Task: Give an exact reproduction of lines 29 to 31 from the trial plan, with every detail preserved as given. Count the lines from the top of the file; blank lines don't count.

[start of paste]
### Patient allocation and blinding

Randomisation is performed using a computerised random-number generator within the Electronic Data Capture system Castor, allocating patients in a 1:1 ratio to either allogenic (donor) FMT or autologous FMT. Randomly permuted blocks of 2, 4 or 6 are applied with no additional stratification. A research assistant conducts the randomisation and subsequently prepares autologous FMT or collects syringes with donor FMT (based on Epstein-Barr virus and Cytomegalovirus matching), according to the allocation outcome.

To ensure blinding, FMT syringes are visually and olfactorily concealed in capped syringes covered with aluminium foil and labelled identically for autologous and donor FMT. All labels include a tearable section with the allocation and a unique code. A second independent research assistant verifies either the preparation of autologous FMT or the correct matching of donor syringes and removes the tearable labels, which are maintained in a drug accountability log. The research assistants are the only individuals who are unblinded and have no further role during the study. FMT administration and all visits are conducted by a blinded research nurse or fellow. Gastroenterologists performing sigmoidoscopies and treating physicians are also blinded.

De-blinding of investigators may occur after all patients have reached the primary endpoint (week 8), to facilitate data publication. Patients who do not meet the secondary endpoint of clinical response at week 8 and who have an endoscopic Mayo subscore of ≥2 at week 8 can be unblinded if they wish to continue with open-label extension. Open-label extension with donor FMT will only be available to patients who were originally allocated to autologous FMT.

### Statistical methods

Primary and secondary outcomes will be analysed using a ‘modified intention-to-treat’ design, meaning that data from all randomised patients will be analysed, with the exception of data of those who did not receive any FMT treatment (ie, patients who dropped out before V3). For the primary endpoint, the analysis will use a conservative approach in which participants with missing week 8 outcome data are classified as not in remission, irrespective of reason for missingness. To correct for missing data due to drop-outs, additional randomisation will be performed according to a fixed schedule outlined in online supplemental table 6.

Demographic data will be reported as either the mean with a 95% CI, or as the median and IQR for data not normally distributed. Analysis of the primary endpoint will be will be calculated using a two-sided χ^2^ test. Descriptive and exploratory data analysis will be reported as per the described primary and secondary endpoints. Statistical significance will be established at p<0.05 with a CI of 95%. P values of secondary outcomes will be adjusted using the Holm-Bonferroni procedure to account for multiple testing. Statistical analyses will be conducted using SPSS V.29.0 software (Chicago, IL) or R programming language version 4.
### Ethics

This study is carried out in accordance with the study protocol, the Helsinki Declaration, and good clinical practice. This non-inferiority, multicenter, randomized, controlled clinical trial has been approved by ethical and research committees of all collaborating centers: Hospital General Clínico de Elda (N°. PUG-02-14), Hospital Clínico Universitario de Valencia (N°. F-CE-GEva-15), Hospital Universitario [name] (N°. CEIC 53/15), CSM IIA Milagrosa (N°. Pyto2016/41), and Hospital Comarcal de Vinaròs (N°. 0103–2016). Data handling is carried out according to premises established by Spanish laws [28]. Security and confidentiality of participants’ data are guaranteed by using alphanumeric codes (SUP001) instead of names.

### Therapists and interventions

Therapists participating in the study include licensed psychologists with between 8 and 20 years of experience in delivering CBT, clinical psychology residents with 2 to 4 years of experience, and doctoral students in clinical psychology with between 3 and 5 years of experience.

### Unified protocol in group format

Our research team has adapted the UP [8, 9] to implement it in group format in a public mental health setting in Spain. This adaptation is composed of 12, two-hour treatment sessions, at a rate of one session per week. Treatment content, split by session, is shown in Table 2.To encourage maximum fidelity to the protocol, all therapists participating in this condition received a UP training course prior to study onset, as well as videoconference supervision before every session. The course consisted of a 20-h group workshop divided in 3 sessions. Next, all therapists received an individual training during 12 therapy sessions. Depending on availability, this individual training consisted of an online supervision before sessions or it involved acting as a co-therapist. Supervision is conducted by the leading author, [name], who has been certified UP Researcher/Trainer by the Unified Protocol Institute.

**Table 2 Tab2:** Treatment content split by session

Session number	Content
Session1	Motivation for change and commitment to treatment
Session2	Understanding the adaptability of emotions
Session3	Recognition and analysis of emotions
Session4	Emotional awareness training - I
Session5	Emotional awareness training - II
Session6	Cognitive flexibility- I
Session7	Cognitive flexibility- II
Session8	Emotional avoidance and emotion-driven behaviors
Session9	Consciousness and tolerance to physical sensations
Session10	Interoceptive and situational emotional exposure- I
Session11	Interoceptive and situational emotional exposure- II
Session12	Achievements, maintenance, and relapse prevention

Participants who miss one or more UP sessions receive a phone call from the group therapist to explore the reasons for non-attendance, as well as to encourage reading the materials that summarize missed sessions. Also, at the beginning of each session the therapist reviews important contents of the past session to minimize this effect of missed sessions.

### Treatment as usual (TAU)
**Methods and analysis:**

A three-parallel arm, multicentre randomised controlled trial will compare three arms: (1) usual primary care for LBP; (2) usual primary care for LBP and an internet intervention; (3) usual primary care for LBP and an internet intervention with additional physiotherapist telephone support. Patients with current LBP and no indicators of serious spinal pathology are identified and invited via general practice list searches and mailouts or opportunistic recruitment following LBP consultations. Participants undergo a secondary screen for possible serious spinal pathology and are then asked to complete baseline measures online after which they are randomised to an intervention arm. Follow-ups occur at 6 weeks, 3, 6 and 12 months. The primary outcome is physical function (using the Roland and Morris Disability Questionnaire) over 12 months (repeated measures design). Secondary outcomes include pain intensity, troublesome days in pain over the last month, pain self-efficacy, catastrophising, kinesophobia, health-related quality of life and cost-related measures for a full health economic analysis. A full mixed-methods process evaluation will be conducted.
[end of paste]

### Treatment as usual (TAU)
**Methods and analysis:**

A three-parallel arm, multicentre randomised controlled trial will compare three arms: (1) usual primary care for LBP; (2) usual primary care for LBP and an internet intervention; (3) usual primary care for LBP and an internet intervention with additional physiotherapist telephone support. Patients with current LBP and no indicators of serious spinal pathology are identified and invited via general practice list searches and mailouts or opportunistic recruitment following LBP consultations. Participants undergo a secondary screen for possible serious spinal pathology and are then asked to complete baseline measures online after which they are randomised to an intervention arm. Follow-ups occur at 6 weeks, 3, 6 and 12 months. The primary outcome is physical function (using the Roland and Morris Disability Questionnaire) over 12 months (repeated measures design). Secondary outcomes include pain intensity, troublesome days in pain over the last month, pain self-efficacy, catastrophising, kinesophobia, health-related quality of life and cost-related measures for a full health economic analysis. A full mixed-methods process evaluation will be conducted.